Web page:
There’s an ever-growing labyrinth of dos and don’ts in the private rented sector.
If you’re a landlord – or considering making some extra income by becoming one – it’s important to stay on top of your legal obligations.
Together with ARLA Propertymark, the professional body for letting agents, we’ve pulled together nine need-to-knows for landlords.
1. Find out if you need a landlord licence
Before you look for prospective renters, check with your local council to see if you need a landlord licence to earn rental income from your property.
Legislation introduced in 2006 means some areas have implemented licensing to clamp down on rogue landlords.
2. Stay on top of tenant checks
That means being rigorous with tenant referencing on rental applications to make sure your tenants are reliable and responsible.
Tenant screening includes checking their credit eligibility, getting any references from previous landlords and ensuring they have the right to lawfully live in the UK.
You risk a fine or even a jail sentence if you fail to carry out Right to Rent checks in England under the Immigration Acts 2014 and 2016.
Top tip: it's a good idea to check with your tenant's previous landlord, as well as their current one, to get a fuller picture.
3. Protect your tenant's deposits
You must protect your tenants’ deposits safely in a government-accredited scheme within 30 days of receiving it.
And once you’ve done that, you’ll need to give your tenant the Deposit Protection Certificate and Prescribed Information, along with the Government’s How to Rent guide.
You have a choice of three schemes: Deposit Protection Service (DPS), MyDeposits or the Tenancy Deposit Scheme (TDS), who also help deal with deposit disputes over potential damage to the property.
Since 1 June 2019, when the Tenant Fees Bill landed, the amount of deposit you can take from a potential tenant is capped at five weeks' rent or six weeks' if the rental costs are more than £50,000 a year.
4. Provide a valid EPC
Make sure your property is up to scratch in terms of its energy performance – and hand a copy of the Energy Performance Certificate (EPC) to your tenant.
As of 1 April 2018, your property must be rated at least ‘E’ in the EPC. If you’re rumbled arranging a new letting without ensuring your property is up to this standard, you may be fined.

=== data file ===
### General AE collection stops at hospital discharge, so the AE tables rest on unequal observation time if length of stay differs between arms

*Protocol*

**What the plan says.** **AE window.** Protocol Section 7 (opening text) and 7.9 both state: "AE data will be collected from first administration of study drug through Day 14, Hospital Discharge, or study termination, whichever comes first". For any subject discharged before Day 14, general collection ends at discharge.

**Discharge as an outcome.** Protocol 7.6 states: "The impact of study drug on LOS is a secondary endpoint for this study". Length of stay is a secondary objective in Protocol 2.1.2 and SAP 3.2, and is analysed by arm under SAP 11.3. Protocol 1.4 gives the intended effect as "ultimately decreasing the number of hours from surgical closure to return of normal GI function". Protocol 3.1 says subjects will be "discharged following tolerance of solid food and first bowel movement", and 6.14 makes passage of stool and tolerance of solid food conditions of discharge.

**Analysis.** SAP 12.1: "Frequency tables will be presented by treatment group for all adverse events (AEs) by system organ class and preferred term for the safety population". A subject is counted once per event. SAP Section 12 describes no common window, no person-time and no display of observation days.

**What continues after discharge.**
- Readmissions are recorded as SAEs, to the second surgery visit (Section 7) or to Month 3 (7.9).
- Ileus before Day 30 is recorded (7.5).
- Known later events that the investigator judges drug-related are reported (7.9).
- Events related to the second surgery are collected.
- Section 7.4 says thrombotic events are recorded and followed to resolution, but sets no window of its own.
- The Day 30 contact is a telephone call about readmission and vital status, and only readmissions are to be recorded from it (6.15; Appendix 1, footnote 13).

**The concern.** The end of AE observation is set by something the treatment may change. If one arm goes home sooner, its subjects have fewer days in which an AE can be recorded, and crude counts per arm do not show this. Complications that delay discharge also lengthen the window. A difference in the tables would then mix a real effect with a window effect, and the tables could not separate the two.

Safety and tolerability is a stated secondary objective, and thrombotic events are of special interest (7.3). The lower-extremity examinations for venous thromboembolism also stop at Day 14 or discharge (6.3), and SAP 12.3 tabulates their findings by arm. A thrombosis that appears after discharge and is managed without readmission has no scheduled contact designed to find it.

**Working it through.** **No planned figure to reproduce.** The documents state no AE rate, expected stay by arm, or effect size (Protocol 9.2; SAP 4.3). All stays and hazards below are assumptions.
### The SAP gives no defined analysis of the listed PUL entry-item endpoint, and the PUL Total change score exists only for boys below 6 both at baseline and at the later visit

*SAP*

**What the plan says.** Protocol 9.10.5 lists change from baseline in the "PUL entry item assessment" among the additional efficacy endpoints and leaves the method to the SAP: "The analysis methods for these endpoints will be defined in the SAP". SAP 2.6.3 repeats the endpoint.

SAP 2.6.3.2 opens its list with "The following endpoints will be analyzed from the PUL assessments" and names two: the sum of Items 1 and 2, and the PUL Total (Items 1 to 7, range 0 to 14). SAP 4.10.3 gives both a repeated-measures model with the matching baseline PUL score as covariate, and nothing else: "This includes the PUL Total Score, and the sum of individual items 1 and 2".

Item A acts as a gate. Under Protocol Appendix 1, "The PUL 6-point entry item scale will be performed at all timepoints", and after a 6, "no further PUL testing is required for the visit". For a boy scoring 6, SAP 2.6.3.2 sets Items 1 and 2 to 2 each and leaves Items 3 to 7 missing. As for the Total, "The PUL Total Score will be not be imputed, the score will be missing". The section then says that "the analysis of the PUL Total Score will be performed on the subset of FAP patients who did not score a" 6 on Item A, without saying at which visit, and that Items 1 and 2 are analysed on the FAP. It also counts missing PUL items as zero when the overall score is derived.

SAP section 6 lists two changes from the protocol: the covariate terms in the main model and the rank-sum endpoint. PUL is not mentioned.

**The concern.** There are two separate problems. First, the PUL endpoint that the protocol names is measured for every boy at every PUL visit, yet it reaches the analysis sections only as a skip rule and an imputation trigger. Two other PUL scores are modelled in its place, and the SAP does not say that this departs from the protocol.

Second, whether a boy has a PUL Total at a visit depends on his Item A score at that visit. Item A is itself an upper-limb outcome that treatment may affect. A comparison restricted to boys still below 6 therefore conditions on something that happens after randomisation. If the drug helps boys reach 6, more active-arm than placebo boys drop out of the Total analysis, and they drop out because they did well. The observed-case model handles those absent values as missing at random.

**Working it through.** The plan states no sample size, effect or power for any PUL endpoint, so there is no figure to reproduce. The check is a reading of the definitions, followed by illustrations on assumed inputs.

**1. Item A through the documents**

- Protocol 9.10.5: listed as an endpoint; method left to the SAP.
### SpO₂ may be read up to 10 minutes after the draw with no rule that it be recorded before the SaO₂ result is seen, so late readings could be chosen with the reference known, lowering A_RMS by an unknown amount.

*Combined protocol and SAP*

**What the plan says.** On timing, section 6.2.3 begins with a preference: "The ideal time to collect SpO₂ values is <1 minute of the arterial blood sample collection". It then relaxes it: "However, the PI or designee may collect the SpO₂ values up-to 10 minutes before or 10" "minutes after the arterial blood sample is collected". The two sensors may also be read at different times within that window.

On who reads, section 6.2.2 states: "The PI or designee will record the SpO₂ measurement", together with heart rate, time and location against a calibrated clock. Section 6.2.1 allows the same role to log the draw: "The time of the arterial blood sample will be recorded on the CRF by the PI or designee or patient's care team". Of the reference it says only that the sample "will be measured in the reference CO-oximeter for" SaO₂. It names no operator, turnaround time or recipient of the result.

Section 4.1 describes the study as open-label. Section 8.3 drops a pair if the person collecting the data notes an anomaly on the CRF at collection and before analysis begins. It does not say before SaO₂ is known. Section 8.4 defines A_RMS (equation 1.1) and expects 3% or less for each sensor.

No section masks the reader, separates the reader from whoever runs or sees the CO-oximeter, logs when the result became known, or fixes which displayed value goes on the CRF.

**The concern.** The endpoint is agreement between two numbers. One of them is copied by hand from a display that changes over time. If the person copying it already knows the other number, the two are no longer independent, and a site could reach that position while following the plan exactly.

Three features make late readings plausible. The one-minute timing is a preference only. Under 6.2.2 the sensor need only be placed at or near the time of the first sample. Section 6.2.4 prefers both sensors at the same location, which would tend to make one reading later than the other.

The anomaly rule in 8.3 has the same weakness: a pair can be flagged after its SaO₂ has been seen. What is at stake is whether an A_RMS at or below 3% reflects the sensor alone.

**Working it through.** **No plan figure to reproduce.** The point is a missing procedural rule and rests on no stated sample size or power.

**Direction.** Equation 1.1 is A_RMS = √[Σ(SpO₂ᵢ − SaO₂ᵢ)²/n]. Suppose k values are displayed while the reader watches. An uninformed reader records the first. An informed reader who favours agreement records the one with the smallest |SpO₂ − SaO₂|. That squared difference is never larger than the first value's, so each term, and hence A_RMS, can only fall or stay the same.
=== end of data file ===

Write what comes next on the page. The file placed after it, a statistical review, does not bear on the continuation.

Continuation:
Here are more details on Energy Performance Certificates.
5. Do your safety checks
You are legally required to have all gas appliances in the property checked by a Gas Safe-registered engineer every year – and provide tenants with a Gas Safety Certificate within 28 days of the annual check.
But that’s not all. It's is a landlord liability that smoke alarms should be fitted on every floor of the property from the start, and carbon monoxide detectors must be in any room where solid fuel, such as wood or charcoal, is used.
Test both alarms on the first day of the tenancy. It’s also a good idea to install carbon monoxide detectors near gas appliances, although it is not compulsory.
New electrical safety regulations that came into force on 1 June 2020 mean that you'll also need to have every fixed electrical installation inspected and tested at least every five years by a qualified electrician.
You'll need to obtain a report of the results of the inspection and test, supply it to each tenant within 28 days, and retain a copy until the next inspection.
You must make sure that your rental property in England is fit for human habitation.
If you fail to comply with standards set out under the Homes (Fitness for Human Habitation) Act 2018, your tenants can take legal action against you.
It is good practice to respond to any maintenance requests in a positive and efficient manner too.
6. Draw up a tenancy agreement
It’s not a legal requirement but getting a tenancy agreement drawn up and signed by both you and your prospective tenants is really crucial, especially when it comes to things such as rent arrears.
Make sure it's an Assured Shorthold Tenancy Agreement as that's the type of contract that renting rules and legislation applies to.
Once the AST is drawn up, it's a legally binding document between you and your tenant.
Find out more about ASTs in A renter's guide to tenancy paperwork
7. Carry out regular inspections – with permission
It’s a good idea to regularly check the state of your property. But you are legally forbidden from entering without the tenant’s permission.
It’s best practice to give your tenants 24 to 48 hours’ written notice – and this should be stipulated in your tenancy agreement.
8. Get the right insurance
A good landlord insurance policy will cover loss of rent, damage, legal expenses and liabilities.
Remember that most standard building insurers do not provide the protection you’ll need as a landlord so it’s worth hunting around for specialist landlord cover.
If you don’t tell your buildings insurer that you’re renting out your property, you risk invalidating your policy.
9. Get the property ‘rental ready’
Think about who your target tenant is – and make sure the property is ready for them.
If you are offering your property as a furnished home, make sure it's modern decor with wide appeal.
Also, don't be shy in promoting its key features - a south-facing garden, terrace, off-road parking or good transport links. Above all, it must be clean, tidy and most importantly, safe.